(Haggai 1:15b – 2:9; Rev 21:1-4)

Sun, Nov 6, 2016 – UBC Digby – J G White

Disaster has come.  Disaster is over.  How do we rebuild our lives?  How can we rebuild? This has been the challenge of many a people through the ages.  

Picture this scene from history…  A nation had been conquered and divided.  The enemy had come and taken over.  The capital city, destroyed.  Many of the leaders and civilians taken away from their homeland.  Forced to live in a foreign land.  When would this be over?  When could they return?  Some of the people remained behind, to survive in the ruins and under the rule of the foreign power.

Finally, the day comes, and there is an opportunity for freedom.  To return to the homeland. To rebuild.   But when they get back, the once proud city is still in ruins.  The rebuilding starts, but the situation is desperate, the people who returned, poor.  

Then a prophetic voice speaks up: a voice of hope, a voice of encouragement, a voice of challenge.  Rebuild!  Get to work! God will be with you!

This was the Jews, returning to the Promised Land, 2,500 years ago, in 520 BCE.  The prophetic voice who told them to rebuild their holy Temple and their city, Jerusalem, was the prophet Haggai.

Other prophets and leaders were telling them the same thing back then, the same message from God.  Be strong; take courage.  Work.  Do not fear. I, the LORD, will be with you.  

This Bible text for today took me immediately to thoughts about our world, seventy years ago, at the end of World War Two.  The men and women who had worked and fought and survived were the ones who now had to rebuild their nations.  Rebuild their cities and towns.  Rebuild their homes and places of work, their schools and churches.  

Here in Canada, we did not have the destruction on our native soil… but in Europe, in Russia, in Japan, and many other places, there was much to rebuild.  Not to mention rebuilding of life and hope and the rebuilding of a peace within that had been shattered.

At the end of WWII, about 60 million people had been killed.  Some of this was battle, some of this was disease, some of this was genocide.  The world knows the number 6 million: the Jews who were gone.  26 million Soviet people were dead.  More than 15 million Chinese. Perhaps 6 million from Poland, 3 million Japanese, 1.7 million of Yugoslavia, and so on.  419 thousand Americans, more than 43 thousand Canadians killed.  

So I have been pondering the rebuilding of nations, of cities, of homes, and of the countryside across the globe in the 1940s and after.  This was also the work of our veterans, and the civilian population.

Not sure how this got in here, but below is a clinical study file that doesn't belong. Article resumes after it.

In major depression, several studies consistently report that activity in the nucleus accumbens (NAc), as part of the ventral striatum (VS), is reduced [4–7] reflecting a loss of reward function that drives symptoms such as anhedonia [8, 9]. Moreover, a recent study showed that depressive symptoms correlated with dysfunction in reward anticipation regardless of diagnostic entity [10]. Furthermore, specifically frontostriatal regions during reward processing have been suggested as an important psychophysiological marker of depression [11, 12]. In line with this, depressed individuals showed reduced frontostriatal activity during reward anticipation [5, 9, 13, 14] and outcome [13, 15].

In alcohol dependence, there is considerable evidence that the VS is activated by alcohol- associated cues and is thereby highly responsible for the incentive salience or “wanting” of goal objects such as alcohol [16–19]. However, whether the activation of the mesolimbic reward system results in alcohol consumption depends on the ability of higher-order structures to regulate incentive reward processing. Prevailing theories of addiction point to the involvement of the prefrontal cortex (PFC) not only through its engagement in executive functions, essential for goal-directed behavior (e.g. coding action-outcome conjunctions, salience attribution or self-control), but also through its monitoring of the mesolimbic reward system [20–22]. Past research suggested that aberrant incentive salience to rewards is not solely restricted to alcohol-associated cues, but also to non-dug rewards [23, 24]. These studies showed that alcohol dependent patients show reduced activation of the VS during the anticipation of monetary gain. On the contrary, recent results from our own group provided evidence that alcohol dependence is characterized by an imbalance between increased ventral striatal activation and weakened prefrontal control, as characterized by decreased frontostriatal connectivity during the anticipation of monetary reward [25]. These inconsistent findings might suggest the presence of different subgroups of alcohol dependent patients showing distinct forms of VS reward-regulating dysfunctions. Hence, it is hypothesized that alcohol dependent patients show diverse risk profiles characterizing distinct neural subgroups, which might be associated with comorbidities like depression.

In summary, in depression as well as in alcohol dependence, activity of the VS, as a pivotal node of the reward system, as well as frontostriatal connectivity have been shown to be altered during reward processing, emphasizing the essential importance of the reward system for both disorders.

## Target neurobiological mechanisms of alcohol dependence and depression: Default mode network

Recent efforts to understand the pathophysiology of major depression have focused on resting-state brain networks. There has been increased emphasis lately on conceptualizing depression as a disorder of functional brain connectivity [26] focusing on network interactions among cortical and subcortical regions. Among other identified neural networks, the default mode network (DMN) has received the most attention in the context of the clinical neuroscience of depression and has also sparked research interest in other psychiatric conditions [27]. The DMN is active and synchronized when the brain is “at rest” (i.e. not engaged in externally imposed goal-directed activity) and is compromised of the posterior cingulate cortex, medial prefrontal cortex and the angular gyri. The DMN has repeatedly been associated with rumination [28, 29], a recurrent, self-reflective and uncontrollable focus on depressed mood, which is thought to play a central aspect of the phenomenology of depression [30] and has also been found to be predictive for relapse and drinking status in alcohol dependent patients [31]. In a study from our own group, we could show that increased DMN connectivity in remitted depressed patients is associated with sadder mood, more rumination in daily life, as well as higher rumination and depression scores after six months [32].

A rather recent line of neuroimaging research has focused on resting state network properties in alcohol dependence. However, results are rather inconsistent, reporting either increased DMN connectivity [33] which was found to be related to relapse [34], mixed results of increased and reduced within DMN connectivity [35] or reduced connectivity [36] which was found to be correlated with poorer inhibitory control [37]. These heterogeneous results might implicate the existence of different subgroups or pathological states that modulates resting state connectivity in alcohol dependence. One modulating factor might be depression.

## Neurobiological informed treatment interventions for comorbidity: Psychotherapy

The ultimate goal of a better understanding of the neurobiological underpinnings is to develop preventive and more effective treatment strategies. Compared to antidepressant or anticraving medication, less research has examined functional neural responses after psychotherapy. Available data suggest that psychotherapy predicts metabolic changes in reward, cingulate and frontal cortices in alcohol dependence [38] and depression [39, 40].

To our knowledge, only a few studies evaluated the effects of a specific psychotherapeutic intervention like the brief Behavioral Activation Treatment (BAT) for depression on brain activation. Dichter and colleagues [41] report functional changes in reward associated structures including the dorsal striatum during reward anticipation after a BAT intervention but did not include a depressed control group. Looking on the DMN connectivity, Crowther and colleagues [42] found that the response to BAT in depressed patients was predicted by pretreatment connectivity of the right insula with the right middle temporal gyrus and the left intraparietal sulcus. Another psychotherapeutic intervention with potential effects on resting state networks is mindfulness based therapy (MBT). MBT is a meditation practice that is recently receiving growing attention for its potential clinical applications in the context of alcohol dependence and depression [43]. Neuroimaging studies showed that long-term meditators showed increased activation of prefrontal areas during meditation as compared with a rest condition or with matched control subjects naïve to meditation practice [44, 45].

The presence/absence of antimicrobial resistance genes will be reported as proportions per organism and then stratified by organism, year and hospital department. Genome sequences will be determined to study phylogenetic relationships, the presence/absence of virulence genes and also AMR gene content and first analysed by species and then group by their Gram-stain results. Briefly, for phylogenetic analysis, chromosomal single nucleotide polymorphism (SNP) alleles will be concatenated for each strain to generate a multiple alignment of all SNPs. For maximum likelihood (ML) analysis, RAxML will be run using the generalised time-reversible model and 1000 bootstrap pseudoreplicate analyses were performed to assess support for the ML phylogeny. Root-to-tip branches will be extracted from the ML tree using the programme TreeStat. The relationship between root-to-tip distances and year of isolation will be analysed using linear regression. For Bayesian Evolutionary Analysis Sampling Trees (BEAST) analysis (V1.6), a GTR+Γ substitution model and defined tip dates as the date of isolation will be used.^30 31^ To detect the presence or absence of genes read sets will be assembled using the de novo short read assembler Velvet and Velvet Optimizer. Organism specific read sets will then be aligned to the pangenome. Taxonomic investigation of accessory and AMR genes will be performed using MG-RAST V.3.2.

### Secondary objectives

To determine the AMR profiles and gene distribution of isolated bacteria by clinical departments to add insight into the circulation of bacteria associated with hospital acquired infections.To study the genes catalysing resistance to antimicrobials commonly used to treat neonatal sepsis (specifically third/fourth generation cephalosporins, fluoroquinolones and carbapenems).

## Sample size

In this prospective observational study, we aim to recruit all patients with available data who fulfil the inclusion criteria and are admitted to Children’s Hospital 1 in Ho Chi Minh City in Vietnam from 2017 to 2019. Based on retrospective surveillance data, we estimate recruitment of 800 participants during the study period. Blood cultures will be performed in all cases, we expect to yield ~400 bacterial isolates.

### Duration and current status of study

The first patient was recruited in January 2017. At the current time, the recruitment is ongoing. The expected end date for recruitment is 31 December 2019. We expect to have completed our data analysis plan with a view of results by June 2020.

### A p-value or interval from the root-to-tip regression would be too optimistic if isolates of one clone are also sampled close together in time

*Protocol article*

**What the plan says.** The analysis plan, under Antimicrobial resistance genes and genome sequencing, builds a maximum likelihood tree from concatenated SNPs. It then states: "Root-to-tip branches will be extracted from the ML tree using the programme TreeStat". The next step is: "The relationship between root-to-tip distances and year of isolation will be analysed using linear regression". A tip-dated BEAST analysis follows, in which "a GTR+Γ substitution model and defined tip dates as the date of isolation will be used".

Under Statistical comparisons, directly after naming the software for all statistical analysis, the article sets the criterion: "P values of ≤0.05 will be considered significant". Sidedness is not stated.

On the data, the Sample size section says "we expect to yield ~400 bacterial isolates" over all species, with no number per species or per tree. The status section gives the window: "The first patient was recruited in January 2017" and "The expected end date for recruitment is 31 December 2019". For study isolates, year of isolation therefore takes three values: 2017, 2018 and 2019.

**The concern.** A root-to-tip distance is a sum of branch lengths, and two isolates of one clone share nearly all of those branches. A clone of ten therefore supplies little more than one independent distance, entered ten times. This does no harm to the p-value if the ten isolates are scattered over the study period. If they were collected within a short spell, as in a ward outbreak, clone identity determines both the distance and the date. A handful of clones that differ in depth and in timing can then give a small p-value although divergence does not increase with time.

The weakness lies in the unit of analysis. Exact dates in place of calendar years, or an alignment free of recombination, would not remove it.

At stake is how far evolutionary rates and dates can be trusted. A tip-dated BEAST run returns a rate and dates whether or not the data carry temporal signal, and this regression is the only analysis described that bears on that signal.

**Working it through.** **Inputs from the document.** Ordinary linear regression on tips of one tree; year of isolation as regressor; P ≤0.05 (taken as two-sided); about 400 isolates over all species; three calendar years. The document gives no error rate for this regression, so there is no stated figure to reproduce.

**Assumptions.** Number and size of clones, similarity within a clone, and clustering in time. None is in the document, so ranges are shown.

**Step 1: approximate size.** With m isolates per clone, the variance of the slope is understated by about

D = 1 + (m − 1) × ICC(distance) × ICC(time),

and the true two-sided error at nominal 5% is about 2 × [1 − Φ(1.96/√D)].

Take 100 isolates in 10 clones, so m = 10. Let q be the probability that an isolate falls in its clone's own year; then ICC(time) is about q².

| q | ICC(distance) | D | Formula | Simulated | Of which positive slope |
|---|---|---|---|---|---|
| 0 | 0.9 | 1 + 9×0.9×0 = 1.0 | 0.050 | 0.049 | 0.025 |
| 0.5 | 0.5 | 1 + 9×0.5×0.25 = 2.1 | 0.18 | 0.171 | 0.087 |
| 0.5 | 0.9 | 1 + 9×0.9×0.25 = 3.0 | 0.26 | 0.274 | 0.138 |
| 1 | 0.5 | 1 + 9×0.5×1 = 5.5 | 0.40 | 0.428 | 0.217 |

And this is just the story of that war.  Talk to somone who fled Syria in recent years about their home city, still being destroyed today.  How long will it be before those battles are over, and the rebuilding starts?  No wonder so many have left as refugees, never to return.  The deep discouragement is palpable.  

So it was in those days of the Jews returning to Jerusalem after more than 65 years of captivity in Babylon to the north.  The place was a disaster.  The people wanted to rebuild the city, and God’s Temple… but at times they wanted just to survive.  

And that word from God comes to them, while they stand among the ruins on the hill of Zion… Do any of you remember this Temple, this House of God, before?  And now it is nothing.  But be strong, people!  Take courage, leaders!  Work, for I am with you, says your God.  This has always been my promise.  I remain with you in Spirit.  Don’t fear!

When it’s all said and done, we know our lives, our nations, our earthly cities are all temporary.  The promises of God through the mouth of Haggai of old are… yet to be fulfilled, really.  The visions of the Bible book of Revelation point to an eternal hope, almost beyond space and time.  We have this vision of a new heavens and earth, and a new holy city, Jerusalem.  No more pain or death.  No tears or terror.  

Such are God’s longing, God’s promises, God’s plan.  And we keep up the building and rebuilding, towards the kingdom that is coming, God’s will done on earth as in heaven.  We are part of the team to build towards the gracious life that is promised.

I don’t know where this story truly comes from.  Some say it was a church in England that was bombed in the second world war; some say it was in the countryside of France, or in a German town.  As students and others were helping rebuild the church, there was the statue of Christ, badly damaged.  Jesus’ arms were stretched out wide, and the words at the base of the sculpture said, “Come to me, all who labour and are heavy laden.”  But the hands were completely blown off in the bombing, and nearly impossible to replace.  So it was decided to put a new inscription below the statue of Jesus.  “Christ has no hands but our hands.”

In our lives, in our communities, in our troubled world, times will come again when we need to hear from our Maker: Take courage.  Be strong.  Keep working.  Do not fear.  I will be with you; I am with you.